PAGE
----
Types of course
Many courses focus on the study of medieval history which generally incorporates exploring what happened in medieval Europe, examining daily life and studying important historical events associated with the era. There are also several medieval language courses which can be studied alone or as part of a joint honours programme which involves studying a modern language alongside the medieval language; these courses are focused on the linguistic development of the era, the spread and evolution of language and the impact of history on language today. Postgraduate courses may allow you to specialise in subjects such as sociology, medieval culture and medieval art as well as more traditional medieval history courses.
Choosing a course
There is a huge range of courses related to medieval studies available for both undergraduate and postgraduate study. Most courses are focused on historical study, although there are also some courses which focus on medieval culture and languages. There are several single honours courses and a vast array of joint honours options. Undergraduate courses generally last 3 or 4 years and are more generalised, while postgraduate courses last between 1 and 3 years and more specialised.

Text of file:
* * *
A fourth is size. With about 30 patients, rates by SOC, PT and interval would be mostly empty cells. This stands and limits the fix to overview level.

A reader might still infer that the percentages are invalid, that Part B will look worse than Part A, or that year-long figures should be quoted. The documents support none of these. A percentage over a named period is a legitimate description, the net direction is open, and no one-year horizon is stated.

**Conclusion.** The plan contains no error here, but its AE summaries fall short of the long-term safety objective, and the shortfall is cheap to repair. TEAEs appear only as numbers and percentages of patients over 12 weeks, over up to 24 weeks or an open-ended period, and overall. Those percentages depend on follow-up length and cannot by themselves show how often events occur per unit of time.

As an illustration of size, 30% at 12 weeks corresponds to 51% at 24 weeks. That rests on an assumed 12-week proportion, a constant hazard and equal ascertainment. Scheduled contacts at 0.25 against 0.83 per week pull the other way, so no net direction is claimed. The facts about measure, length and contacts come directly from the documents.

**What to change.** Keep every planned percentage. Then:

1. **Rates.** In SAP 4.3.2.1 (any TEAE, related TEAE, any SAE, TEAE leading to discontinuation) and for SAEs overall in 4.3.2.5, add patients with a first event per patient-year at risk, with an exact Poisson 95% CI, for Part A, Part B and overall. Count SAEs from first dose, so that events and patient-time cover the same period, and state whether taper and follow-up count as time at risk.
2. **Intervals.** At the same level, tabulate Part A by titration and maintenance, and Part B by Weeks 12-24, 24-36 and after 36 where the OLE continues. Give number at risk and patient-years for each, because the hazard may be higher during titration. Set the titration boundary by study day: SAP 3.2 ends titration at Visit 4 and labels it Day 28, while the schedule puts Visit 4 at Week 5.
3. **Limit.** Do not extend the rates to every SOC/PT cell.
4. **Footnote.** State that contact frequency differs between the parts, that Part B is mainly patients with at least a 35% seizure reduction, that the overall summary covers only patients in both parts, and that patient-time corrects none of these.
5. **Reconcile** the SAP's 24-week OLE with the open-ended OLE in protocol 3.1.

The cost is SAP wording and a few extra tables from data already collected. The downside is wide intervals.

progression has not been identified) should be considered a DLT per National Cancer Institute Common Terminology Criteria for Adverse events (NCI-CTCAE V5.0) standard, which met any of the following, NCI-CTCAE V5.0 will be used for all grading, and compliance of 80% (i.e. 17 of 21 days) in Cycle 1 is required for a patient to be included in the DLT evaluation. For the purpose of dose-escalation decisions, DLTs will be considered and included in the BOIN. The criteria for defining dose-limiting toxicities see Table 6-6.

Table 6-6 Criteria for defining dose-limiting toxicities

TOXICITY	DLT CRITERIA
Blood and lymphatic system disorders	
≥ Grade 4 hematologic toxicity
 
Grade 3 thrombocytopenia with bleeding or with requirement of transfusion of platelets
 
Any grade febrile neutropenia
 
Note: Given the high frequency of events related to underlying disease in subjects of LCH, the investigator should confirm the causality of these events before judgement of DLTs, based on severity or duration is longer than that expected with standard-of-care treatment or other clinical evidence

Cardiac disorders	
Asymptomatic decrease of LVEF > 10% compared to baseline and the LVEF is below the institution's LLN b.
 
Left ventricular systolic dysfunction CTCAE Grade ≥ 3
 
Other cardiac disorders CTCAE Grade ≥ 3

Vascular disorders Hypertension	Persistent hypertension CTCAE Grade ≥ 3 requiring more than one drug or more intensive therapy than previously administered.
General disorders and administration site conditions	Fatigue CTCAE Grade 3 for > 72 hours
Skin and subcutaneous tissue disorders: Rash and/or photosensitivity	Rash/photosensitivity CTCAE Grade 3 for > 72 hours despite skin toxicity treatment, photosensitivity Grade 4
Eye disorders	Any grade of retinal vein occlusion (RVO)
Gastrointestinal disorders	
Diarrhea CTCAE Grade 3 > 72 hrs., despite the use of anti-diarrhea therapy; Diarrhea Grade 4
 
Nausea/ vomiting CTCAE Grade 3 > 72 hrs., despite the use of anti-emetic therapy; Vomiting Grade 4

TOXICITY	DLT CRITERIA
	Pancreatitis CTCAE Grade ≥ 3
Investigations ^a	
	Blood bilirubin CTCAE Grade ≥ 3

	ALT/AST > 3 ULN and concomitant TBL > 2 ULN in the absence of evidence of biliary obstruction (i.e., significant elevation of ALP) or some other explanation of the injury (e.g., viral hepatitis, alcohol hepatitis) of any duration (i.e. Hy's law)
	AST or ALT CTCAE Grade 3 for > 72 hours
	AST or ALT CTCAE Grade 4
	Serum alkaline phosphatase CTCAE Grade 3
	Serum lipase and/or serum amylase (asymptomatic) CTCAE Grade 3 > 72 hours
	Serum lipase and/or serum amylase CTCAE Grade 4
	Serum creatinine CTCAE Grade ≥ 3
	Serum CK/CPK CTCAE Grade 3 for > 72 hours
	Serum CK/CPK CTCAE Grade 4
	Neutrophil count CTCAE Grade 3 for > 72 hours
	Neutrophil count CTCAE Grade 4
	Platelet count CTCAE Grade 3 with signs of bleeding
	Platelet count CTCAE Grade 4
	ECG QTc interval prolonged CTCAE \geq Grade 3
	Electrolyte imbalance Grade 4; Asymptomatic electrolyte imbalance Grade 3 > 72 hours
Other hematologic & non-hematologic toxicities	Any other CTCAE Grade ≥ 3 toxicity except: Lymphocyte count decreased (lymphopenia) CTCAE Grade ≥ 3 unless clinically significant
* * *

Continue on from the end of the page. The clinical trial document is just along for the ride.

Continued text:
Choosing a university
Several universities offer medieval studies courses; you should research the nature of the course in detail and visit the institutions that interest you. Try to attend an open day as this will enable you to look around and ask any questions you may have; you may also find it useful to chat to the staff involved in the course and current students. Some of the universities are smaller, while some are based in large vibrant cities; this may influence your decision.
Getting into university
Generally you will be expected to get 3 good A-levels in order to get onto a university medieval studies course; most students study history and 2 other related subjects which may include languages and humanities. Most universities expect a students to gain A or B grades in order to be offered a place.
People with degrees and qualifications in medieval studies may go on to pursue a diverse range of careers; these may range from academic teaching and research to archaeology, archiving, journalism and working as a museum curator.